Gang of Six

From Citizendium
Jump to navigation Jump to search
This article may be deleted soon.
To oppose or discuss a nomination, please go to CZ:Proposed for deletion and follow the instructions.

For the monthly nomination lists, see
Category:Articles for deletion.

This article is developing and not approved.
Main Article
Related Articles  [?]
Bibliography  [?]
External Links  [?]
Citable Version  [?]
This editable Main Article is under development and subject to a disclaimer.

The Gang of Six is group of six U.S. Senators, all members of the Senate Committee on Finance, seen, in the summer and fall of 2009, as the core group that might work out an agreement on health care reform in the U.S. Senate. After House passage of the Democratic-sponsored Affordable Health Care for America Act (H.R. 3962) in November 2009, however, the dominant figure on health care legislation in the Senate became Senate Majority Leader Harry Reid.

While they have been called "moderate", that is more in the sense that they have a demonstrated ability to work across party lines, rather than an evaluation of their ideology. They are all from states with small populations, and represent less than 3 percent of the population.

Washington Post columnist Ezra Klein criticized it, in July 2009, as being made up of three centrist Democrats, two conservative Republicans and one centrist Republican, with no involvement from either liberal Democrats, or Democrats significantly associated with health care, such as Jay Rockefeller, Ron Wyden, Chuck Schumer, John Kerry, Debbie Stabenow or Maria Cantwell. Rockefeller is chair of the Finance Subcommittee on health care. [1]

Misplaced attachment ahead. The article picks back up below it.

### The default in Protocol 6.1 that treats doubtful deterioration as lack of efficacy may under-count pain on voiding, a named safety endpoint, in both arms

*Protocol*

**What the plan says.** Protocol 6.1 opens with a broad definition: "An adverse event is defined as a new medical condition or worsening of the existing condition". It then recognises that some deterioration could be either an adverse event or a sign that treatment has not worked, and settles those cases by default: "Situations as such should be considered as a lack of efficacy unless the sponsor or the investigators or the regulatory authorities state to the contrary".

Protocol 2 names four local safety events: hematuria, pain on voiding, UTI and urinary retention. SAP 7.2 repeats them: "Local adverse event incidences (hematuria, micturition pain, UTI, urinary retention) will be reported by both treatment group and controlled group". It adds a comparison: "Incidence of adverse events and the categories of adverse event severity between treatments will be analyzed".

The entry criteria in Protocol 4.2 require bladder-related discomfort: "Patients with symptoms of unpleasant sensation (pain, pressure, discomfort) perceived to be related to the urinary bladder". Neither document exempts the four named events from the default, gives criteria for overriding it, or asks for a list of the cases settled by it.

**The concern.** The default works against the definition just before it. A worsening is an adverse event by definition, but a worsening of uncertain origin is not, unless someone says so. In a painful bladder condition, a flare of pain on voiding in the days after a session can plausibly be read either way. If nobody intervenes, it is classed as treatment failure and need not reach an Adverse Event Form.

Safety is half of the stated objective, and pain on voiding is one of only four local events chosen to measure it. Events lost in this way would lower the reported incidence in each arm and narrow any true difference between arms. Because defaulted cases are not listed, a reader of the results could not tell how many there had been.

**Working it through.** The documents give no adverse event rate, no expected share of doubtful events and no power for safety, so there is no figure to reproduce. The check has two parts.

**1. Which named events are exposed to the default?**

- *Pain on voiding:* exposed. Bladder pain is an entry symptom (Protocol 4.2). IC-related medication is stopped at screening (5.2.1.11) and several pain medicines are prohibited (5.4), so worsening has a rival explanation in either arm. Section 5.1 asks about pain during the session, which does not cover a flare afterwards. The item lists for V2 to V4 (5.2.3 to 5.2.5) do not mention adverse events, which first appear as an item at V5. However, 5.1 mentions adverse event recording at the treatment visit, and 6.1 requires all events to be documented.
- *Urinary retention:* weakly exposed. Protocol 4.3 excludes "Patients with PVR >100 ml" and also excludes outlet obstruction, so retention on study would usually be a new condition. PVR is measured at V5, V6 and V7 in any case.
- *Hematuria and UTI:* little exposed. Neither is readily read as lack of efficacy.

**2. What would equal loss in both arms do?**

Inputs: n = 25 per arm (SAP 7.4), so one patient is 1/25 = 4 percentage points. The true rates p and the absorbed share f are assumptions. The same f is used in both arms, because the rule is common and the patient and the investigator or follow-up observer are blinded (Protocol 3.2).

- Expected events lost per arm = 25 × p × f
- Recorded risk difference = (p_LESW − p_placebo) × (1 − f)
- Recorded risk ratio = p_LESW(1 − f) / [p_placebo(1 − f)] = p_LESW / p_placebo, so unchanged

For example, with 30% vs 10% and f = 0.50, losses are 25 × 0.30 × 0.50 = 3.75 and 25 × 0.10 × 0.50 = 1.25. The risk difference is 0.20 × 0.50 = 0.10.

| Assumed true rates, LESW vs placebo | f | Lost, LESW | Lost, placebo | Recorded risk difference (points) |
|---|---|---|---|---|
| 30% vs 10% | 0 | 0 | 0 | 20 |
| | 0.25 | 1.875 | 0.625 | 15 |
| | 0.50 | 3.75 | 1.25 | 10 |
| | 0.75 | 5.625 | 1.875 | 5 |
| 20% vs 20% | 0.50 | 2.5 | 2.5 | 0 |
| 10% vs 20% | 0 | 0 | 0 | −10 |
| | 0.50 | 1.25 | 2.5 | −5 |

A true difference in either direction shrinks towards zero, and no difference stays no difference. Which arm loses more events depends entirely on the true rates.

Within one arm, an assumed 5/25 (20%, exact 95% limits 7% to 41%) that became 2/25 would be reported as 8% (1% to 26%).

With apparent support of at least five of the six, it produced a specific piece of legislation, usually called the Baucus bill, preliminary text of which began to be available and reviewed on September 18, 2008.[2] The bill has many legislators upset, but in a manner that could be the sort of thing that indicates a compromise that is least unpleasant to the widest range of groups, or could be fatally flawed legislation. Bill Clinton, having failed in a perhaps less open approach, thinks it has a chance of passage with Republican support. [3]

Of the Republicans, Snowe, who does not face reelection until 2012, may be the likeliest to vote with Democrats. [4] While Enzi is known for bipartisanship and spoke positively at the March 2009 White House Forum on Health Reform, he has said he expects to extract Democratic concessions rather than compromise. He gave the weekly Republican radio response, to which Presidential spokesman Robert Gibbs said

Certainly, I think the radio address over the weekend by Sen. Enzi, repeating many of the generic Republican talking points that Republicans are using that have bragged about being opposed to health care, are tremendously unfortunate, but in some ways illuminating...It appears that, at least in Sen. Enzi’s case, he doesn’t believe there’s a pathway to get bipartisan support...Sen. Enzi’s clearly turned over his cards on bipartisanship and decided that it’s time to walk away from the table.[5]

Draft plan